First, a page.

Michigan’s Auditor General Looking Into Data Accuracy Regarding Coronavirus Nursing Home Deaths: Report
DETROIT, MICHIGAN, UNITED STATES - 2021/06/28: Michigan Governor Gretchen Whitmer speaks to members of the press during a press conference held on the still inundated I-94 in Detroit. After a weekend of heavy storms beginning on Friday night and lasting through the weekend rainwater flooded parts of I-94 in Detroit, Michigan forcing some motorists to abandon their vehicles and seek shelter from the heavy rains. Flood waters remained in areas along I-94 between Dearborn and Downtown Detroit several days later as Michigan Governor Gretchen Whitmer held a press conference on the still inundated I-94.
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Michigan’s auditor general is reviewing the accuracy of the data that was collected by the state on coronavirus deaths that happened in nursing homes and long-care facilities.

Auditor General Doug Ringler wrote in a letter to Rep. Steve Johnson (R-Wayland), who chairs the state’s House Oversight Committee, that the results of the review should be available before the end of the year.

“We received your June 10, 2021, request to provide a comprehensive study of reported and unreported deaths in long-term care facilities in Michigan. I am writing to notify you we intend to act upon your request,” Ringler wrote. “We will be working with various departments’ databases to address your concerns, which will impact the timing of our work. A preliminary estimate of our completion is late-September to mid-October. We plan to report the results to you in a question and answer format; therefore, please contact us if you have additional questions.”

The letter came in response to Johnson requesting in a letter that a “comprehensive study of reported and unreported deaths in long-term care facilities” be completed after questions arose about the accuracy of the data.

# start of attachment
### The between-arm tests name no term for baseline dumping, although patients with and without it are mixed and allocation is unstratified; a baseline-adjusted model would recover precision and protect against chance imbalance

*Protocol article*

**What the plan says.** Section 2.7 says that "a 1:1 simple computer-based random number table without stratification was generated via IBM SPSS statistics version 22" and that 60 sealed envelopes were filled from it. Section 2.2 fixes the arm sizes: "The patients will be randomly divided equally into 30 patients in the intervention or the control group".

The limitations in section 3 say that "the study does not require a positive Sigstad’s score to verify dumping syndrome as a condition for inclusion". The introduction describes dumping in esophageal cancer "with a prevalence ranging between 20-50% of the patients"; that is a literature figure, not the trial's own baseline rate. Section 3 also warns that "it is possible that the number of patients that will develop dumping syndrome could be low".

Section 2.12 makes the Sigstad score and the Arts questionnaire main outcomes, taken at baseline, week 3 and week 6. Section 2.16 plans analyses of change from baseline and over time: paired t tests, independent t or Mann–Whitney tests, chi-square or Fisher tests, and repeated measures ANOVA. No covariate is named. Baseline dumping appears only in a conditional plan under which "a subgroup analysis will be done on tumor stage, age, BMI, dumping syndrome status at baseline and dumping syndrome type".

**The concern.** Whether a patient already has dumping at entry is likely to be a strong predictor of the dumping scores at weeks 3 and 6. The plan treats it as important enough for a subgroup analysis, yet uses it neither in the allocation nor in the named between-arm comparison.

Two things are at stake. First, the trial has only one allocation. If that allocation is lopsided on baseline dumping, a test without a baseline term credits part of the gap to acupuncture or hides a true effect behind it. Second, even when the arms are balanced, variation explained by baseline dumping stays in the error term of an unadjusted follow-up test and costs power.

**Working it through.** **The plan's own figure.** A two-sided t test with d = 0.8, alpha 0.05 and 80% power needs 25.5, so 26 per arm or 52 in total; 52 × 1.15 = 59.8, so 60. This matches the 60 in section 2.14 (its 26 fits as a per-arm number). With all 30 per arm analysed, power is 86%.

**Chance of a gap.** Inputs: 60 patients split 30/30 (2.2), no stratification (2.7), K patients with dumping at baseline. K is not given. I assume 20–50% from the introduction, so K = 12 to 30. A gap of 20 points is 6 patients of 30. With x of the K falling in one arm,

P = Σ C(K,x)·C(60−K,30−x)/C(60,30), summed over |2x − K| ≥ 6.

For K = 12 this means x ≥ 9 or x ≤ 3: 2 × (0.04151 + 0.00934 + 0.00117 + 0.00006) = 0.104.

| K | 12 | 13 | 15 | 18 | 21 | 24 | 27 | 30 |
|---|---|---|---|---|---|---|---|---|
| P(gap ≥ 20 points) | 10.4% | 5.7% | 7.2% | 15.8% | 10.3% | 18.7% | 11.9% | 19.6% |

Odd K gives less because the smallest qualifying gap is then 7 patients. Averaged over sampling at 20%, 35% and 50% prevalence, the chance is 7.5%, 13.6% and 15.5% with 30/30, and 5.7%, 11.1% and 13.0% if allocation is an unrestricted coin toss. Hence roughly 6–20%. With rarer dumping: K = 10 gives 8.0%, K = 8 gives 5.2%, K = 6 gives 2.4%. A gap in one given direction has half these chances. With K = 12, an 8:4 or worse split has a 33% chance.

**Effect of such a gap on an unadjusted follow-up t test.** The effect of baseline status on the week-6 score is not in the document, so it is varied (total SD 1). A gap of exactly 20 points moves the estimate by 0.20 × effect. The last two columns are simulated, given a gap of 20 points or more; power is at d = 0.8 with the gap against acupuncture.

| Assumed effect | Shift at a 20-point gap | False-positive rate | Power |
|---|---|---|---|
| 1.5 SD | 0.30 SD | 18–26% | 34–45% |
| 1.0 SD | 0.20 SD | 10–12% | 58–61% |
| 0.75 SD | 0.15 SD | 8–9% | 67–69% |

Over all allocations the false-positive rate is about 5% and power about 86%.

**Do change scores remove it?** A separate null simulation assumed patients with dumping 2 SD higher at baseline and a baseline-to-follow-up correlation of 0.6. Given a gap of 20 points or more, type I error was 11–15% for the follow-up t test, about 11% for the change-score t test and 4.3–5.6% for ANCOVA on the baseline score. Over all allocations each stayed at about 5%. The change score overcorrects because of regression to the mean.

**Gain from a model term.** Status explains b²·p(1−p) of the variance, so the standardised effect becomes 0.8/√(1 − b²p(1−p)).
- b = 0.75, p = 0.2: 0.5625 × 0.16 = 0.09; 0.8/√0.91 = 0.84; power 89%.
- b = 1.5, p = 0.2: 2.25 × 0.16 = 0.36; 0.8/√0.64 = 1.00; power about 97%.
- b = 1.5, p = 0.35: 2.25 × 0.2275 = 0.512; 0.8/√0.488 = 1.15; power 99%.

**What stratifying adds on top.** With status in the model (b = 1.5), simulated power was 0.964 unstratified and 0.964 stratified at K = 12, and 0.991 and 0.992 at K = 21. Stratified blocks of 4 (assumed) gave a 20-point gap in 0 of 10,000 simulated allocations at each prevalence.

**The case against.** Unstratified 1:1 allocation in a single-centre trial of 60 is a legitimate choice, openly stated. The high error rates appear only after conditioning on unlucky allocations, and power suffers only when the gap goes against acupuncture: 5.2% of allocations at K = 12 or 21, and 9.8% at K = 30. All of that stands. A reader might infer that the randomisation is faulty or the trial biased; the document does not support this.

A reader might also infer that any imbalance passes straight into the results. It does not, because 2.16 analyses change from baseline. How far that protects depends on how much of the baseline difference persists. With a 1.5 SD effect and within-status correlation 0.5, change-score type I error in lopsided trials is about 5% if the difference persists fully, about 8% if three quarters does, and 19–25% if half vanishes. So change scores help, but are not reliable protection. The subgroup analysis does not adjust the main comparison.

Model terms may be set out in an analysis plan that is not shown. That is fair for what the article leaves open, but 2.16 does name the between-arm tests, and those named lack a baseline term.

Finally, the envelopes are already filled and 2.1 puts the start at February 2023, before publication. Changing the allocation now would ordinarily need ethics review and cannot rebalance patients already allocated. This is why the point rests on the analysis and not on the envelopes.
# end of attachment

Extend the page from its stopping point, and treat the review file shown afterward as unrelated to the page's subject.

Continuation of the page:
The letter added:

In our recent House Oversight Committee hearing, Department of Health and Human Services (DHHS) Director Hertel admitted that because not all types of facilities are required to report deaths, not all have done so. The number of long-term care facility deaths is likely higher than what is being reported.

Additionally, not all long-term care facilities are required to report their deaths to the state. This includes homes for the aged and adult foster care facilities as well as smaller (12 or less residents) facilities. As we emerge from the pandemic, it is crucial we have accurate data so we can properly assess the effectiveness of our COVID-19 response and be better prepared for future pandemics.

“I am confident that the Auditor General will provide us with a more accurate picture of the deadly results of Gov,” Johnson said. “Whitmer’s decision to place COVID positive patients in long-term care facilities.”

Sen. Jim Runestad (R-White Lake) applauded the move by the auditor general in a statement, saying that “our most vulnerable nursing home residents were put in harm’s way because of policies from this administration.”

“Since our attorney general refuses to investigate, it’s about time the auditor general get those real answers for grieving families,” he added. “I welcome this investigation and the chance to shine some light on this entire tragedy.”

Michigan’s Department of Health and Human Services said they “followed the best data and science from the CDC to slow the spread of COVID-19 and protect Michiganders, including vulnerable residents in long-term-care facilities.”

The approval rating of Michigan Democrat Governor Gretchen Whitmer has fallen significantly over the last several months from 58% in February to 50% last month and all the way down to 48% this month.

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